• Two, it’s hard to take an 83% turnout seriously when you have little statistical anomalies like, oh, 123% of the population of Sevastopol voting. There were international observers from something called the Eurasian Observatory for Democracy and Elections, which may be slightly compromised by the fact that its leaders are all Belgian neo-Nazis, but at any rate there were also anecdotal reports of Russians being allowed to vote even if they did not have a Ukrainian passport, which should have been illegal.

The other thing I didn’t cover in as much detail as it probably deserves is the crazy, ad hoc way that we (meaning the United States, but it applies equally well to the international community as a whole) go about deciding who gets to declare independence and who doesn’t. There’s no internationally recognized law or charter that covers this question; the UN charter, in article 1, talks about “respect for the principle of equal rights and self-determination of peoples,” but it’s not at all clear what that means, and at any rate, without a vote by the Security Council, the UN Charter and $5 will maybe get you a Starbucks latte, though I don’t drink coffee so what the hell do I know? And since Russia and the US conveniently have vetoes on the Security Council, and they’re on opposite sides on this particular issue, good luck with all that.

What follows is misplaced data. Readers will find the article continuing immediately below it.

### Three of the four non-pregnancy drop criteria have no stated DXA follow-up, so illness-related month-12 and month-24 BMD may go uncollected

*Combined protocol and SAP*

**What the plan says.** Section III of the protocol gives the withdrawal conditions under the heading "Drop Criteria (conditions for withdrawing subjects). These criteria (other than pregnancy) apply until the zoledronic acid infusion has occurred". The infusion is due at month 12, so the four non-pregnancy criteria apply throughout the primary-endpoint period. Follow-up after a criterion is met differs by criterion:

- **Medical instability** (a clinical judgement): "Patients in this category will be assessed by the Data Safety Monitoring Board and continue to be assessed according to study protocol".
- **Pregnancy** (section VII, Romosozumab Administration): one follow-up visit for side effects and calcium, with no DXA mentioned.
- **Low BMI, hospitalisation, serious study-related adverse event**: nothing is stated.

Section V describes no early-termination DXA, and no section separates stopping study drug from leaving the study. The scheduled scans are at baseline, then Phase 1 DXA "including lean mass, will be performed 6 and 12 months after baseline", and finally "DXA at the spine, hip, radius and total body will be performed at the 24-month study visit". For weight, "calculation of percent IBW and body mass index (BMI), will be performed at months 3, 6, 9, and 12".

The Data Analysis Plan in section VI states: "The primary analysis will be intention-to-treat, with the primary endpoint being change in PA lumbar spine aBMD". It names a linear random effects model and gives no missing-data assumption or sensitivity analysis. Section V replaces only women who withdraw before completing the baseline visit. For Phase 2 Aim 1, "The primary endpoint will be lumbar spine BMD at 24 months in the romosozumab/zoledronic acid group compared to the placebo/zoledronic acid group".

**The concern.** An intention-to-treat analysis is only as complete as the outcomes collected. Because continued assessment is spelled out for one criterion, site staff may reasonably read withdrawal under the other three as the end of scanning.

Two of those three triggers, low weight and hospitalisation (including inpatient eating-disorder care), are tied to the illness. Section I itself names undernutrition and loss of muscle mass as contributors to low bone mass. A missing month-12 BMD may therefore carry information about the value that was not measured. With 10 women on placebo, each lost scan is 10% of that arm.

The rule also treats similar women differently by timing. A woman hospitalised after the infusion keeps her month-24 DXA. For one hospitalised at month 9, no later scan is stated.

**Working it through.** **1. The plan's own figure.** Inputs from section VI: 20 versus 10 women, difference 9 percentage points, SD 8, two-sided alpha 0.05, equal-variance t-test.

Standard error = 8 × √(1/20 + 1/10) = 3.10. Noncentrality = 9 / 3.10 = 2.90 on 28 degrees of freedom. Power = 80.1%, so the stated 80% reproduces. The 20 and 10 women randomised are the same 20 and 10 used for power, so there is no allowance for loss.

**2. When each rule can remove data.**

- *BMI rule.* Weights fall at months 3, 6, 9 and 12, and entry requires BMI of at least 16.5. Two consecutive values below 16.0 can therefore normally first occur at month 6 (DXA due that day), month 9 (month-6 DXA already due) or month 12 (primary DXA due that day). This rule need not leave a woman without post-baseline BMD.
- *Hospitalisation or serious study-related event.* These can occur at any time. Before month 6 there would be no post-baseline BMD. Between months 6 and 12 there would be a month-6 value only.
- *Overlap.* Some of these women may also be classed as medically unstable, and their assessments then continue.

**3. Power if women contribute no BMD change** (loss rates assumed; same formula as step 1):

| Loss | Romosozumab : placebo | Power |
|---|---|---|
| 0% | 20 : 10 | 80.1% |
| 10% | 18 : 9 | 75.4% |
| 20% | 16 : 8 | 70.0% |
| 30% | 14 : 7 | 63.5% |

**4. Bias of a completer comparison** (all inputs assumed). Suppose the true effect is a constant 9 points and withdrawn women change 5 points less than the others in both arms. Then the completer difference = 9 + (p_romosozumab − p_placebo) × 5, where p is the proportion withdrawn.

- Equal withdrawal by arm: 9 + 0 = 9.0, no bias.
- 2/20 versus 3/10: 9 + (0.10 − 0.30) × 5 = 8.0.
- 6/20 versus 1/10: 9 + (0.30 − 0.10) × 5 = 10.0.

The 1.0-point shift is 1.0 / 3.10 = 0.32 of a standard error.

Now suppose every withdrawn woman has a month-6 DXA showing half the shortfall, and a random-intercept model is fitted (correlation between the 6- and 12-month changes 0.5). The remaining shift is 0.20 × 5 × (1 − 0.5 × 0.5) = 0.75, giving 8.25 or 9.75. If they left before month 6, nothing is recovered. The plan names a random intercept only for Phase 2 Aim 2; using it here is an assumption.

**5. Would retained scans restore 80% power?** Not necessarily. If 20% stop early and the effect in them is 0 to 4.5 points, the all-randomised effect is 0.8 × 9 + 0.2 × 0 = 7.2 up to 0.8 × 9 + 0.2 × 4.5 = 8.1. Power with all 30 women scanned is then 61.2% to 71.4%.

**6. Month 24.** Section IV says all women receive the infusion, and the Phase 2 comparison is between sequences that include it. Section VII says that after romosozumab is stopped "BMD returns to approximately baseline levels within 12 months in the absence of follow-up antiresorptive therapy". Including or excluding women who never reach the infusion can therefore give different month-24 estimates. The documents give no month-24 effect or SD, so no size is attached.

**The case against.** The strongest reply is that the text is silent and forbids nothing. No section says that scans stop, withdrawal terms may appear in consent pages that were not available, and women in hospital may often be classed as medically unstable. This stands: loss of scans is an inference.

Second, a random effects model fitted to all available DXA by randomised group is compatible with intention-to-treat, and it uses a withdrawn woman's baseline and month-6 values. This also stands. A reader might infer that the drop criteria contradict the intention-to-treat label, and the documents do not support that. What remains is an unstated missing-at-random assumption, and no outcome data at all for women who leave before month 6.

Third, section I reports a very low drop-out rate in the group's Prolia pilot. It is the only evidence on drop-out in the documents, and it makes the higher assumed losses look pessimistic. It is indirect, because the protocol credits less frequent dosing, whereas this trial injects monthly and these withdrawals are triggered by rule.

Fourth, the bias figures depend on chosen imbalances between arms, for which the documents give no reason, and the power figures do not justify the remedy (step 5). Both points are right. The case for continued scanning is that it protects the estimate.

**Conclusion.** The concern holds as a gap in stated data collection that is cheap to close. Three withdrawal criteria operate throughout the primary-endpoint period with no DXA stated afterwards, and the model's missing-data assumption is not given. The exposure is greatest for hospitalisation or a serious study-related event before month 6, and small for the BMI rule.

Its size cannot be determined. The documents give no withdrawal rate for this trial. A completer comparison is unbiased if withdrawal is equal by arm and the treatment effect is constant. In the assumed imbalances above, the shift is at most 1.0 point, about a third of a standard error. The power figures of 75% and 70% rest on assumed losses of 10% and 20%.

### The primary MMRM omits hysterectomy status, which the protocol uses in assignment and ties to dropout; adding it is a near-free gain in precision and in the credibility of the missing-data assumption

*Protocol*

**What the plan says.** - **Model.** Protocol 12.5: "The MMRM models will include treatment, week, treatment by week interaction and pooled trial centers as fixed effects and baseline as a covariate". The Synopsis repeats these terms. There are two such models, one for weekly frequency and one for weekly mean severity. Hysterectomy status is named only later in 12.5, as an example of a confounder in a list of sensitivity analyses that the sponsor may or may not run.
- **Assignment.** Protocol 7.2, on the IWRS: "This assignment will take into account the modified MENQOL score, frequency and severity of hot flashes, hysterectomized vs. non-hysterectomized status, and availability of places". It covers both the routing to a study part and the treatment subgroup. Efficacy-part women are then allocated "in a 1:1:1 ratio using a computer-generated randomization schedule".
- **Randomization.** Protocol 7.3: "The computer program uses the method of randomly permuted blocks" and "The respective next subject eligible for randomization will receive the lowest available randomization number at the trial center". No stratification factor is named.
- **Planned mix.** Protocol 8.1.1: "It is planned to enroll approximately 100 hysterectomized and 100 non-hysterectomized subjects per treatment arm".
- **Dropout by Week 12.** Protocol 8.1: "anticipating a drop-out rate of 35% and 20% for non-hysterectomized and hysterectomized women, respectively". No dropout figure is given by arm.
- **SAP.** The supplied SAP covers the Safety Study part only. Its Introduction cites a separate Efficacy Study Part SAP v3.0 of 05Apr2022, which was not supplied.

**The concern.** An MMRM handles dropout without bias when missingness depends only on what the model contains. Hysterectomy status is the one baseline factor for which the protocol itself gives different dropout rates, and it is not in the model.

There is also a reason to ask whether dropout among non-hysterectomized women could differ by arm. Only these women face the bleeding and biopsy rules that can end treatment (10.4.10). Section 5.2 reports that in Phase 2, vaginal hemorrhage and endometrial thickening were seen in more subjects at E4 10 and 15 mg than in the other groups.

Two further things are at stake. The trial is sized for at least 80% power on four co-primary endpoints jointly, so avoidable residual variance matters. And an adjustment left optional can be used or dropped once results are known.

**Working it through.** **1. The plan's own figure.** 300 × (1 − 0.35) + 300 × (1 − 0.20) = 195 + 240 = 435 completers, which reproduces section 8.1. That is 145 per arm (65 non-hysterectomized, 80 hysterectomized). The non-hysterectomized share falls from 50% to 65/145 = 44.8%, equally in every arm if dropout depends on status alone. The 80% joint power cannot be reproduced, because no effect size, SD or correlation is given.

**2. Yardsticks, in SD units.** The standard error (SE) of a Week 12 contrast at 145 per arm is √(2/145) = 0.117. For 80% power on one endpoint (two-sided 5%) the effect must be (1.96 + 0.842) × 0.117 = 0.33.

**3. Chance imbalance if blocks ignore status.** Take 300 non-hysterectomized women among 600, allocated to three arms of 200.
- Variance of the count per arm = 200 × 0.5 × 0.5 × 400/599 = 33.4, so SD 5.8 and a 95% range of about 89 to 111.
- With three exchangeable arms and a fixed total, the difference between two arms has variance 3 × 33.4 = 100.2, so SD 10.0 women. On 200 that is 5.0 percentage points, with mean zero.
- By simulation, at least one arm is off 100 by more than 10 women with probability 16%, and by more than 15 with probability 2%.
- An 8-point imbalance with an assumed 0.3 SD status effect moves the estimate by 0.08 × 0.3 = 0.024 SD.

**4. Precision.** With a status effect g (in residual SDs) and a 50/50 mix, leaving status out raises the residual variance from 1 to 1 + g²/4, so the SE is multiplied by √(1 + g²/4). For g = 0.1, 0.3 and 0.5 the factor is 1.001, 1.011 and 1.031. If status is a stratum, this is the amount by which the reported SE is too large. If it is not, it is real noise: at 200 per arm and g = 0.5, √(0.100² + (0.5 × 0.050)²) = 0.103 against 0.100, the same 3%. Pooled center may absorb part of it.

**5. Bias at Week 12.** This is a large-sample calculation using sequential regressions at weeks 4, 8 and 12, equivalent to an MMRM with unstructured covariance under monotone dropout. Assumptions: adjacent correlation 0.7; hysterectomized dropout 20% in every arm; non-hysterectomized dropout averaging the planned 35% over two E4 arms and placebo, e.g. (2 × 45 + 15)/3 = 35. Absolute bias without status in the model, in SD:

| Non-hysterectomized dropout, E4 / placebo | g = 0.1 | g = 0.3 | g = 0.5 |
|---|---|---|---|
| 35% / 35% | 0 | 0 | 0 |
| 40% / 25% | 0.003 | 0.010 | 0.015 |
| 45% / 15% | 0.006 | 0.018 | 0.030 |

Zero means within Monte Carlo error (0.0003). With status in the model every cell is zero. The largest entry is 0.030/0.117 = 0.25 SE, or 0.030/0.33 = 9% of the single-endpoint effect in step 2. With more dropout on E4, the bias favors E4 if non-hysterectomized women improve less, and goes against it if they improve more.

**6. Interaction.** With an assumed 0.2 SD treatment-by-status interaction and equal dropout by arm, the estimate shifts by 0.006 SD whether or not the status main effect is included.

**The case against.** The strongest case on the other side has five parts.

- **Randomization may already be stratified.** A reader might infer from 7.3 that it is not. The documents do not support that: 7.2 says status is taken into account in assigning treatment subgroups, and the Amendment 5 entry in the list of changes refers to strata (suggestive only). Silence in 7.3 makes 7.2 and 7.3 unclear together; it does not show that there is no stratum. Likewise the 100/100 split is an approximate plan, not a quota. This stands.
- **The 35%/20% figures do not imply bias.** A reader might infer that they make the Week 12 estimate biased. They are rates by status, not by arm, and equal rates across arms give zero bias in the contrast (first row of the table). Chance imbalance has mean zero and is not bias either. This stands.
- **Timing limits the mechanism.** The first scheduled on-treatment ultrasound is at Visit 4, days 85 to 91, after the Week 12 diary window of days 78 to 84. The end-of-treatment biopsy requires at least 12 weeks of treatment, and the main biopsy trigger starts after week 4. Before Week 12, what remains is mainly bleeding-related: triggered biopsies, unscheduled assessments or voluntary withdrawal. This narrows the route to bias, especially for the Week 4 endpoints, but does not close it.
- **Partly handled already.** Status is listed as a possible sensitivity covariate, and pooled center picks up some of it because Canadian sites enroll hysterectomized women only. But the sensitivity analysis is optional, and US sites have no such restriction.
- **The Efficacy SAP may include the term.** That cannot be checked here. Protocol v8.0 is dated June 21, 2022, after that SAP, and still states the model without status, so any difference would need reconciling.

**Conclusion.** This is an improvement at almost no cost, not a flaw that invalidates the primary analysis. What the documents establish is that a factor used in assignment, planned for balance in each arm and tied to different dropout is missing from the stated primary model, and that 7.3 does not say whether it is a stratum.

Woodrow Wilson’s Fourteen Points, in WWI, and the Atlantic Charter, in WWII, both talked in vague terms about things like self-government and the right of peoples to decide issues of sovereignty, but international law doesn’t even define what a “people” is, and it places considerable emphasis on the importance of territorial integrity, which can often conflict with self-determination, as the people of Yugoslavia might tell you if there were such a place anymore. So that leaves the dreaded “case by case basis,” or in other words, “we’ll support whatever the hell we want and come up with a justification later.” We supported Kosovo’s independence because of Serbian war crimes but also because we just kind of hated Slobodan Milosevic’s guts. We supported South Sudan’s independence, again because of war crimes but also because we’re not particularly friendly with the Sudanese government. We oppose independence for the Georgian provinces of Abkhazia and South Ossetians, despite their legitimate grievances against the Georgian government, because Russia. We have very little to say about the Basques, or the Kurds, or the Québécois, because those peoples all want independence from allies. In the 19th century we had a teeny problem when part of this country decided it wanted to secede; we were definitely on the “opposed” side there. And in the 20th and 21st centuries there’s been one ongoing annexation movement that draws the occasional mild rebuke from us at best even though it’s pretty indefensible.